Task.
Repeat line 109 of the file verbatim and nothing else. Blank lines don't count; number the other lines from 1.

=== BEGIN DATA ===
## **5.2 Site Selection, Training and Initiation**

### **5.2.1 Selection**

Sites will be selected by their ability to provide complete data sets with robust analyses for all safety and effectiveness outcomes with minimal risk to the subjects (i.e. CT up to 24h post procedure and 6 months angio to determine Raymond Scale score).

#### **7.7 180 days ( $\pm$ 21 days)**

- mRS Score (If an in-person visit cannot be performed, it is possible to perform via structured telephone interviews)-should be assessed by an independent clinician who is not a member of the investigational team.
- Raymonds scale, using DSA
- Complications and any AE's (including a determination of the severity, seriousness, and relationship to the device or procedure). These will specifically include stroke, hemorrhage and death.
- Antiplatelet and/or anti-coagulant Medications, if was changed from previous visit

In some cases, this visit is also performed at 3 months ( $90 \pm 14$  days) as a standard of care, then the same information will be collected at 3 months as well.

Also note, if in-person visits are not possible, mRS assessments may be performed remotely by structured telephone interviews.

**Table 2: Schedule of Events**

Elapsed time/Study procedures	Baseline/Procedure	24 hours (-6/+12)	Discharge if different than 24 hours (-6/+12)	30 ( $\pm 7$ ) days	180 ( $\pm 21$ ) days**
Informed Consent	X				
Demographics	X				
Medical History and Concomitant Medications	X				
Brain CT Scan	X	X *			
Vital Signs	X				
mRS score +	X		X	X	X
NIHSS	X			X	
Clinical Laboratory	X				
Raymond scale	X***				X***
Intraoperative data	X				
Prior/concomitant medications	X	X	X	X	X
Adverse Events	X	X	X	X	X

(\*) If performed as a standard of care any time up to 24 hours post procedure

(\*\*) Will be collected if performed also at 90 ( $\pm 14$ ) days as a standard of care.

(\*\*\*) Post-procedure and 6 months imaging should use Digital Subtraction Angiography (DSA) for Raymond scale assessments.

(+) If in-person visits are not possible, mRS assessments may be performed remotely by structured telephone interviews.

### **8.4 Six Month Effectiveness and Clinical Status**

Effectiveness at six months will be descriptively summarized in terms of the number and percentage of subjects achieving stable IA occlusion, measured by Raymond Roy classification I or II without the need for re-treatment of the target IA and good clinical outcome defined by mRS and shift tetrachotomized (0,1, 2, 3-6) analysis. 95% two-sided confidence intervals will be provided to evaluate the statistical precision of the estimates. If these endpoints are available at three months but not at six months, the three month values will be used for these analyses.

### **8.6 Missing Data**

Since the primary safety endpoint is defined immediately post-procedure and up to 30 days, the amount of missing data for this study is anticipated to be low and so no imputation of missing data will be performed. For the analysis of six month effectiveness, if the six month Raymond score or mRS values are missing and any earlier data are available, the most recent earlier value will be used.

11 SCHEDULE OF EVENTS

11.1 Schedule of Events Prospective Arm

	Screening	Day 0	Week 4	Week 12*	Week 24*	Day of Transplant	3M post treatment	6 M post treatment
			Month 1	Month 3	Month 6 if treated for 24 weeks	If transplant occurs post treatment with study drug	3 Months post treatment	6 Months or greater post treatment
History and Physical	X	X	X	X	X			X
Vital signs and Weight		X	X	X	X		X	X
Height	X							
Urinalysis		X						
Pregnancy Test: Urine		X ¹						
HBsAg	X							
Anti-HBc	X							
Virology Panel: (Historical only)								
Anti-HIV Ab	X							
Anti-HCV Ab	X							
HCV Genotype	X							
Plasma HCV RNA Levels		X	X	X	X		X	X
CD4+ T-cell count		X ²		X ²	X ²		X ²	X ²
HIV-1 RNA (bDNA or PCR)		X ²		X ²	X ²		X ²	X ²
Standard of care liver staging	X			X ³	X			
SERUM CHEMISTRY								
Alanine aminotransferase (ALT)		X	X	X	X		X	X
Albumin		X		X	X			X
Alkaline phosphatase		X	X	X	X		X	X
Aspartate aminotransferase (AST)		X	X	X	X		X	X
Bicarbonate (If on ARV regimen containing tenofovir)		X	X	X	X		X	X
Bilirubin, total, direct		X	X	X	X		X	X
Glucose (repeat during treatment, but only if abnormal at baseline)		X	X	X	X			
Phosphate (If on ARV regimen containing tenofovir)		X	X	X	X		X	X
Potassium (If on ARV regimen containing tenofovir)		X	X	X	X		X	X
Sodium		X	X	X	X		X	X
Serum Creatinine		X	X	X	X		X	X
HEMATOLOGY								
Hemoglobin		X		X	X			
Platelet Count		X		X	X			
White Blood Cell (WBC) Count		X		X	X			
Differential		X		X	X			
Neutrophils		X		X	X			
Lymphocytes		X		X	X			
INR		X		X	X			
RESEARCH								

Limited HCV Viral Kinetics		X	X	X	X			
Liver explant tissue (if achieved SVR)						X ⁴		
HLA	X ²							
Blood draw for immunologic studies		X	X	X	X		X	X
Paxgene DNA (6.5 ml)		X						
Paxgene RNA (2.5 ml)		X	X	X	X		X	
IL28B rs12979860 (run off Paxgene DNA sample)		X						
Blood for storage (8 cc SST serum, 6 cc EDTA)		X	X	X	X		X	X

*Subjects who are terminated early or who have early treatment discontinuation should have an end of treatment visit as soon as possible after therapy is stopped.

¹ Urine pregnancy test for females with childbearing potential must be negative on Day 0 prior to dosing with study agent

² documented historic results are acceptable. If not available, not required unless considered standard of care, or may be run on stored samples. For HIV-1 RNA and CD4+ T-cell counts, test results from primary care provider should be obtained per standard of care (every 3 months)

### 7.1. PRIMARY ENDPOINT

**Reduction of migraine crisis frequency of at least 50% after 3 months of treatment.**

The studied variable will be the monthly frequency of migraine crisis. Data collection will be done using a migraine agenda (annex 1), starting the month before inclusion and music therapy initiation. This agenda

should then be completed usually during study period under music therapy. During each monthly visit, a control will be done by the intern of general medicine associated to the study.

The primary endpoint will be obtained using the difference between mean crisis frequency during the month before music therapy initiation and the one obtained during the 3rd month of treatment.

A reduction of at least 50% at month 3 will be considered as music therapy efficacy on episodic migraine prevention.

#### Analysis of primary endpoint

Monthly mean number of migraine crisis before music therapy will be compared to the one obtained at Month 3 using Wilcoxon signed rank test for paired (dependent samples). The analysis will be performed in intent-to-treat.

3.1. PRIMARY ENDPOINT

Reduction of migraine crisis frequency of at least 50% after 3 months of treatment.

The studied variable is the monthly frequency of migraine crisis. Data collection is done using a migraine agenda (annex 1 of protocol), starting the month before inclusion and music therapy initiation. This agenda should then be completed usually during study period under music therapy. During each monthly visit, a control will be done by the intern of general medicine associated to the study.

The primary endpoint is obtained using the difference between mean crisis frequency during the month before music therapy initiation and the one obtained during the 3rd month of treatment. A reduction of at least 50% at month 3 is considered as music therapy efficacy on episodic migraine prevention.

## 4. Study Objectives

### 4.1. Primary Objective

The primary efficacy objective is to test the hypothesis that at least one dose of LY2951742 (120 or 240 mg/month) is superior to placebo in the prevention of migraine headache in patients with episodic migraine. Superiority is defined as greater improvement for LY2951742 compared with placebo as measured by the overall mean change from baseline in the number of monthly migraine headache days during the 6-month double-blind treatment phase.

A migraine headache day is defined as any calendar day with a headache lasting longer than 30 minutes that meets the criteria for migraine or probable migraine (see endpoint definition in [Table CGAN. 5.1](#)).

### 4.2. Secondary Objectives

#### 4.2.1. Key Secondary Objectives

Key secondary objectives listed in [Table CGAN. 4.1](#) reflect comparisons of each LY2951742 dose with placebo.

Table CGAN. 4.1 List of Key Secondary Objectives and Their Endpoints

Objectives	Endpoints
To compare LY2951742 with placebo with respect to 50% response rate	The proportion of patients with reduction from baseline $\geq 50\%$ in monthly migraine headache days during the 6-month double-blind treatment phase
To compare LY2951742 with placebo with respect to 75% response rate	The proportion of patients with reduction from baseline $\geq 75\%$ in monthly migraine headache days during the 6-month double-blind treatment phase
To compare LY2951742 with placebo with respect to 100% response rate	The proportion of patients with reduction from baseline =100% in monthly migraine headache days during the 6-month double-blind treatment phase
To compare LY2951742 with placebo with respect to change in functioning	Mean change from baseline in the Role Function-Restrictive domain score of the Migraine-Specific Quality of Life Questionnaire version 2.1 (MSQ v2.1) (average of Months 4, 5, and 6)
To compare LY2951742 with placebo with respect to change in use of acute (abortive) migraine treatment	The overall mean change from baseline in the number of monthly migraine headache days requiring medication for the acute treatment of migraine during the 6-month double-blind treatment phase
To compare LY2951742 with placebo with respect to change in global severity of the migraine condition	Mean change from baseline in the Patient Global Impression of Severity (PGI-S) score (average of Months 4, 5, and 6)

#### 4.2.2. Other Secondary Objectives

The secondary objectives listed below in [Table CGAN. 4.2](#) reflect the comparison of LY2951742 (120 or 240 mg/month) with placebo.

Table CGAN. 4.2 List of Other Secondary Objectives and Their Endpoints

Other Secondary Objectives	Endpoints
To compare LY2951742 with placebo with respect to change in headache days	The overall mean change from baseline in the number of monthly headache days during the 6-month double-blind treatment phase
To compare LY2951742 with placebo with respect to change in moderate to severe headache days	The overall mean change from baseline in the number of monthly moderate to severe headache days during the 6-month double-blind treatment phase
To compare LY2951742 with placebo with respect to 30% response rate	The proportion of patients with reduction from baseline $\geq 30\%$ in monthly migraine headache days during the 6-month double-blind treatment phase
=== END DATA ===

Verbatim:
To compare LY2951742 with placebo with respect to change in use of acute (abortive) migraine treatment	The overall mean change from baseline in the number of monthly migraine headache days requiring medication for the acute treatment of migraine during the 6-month double-blind treatment phase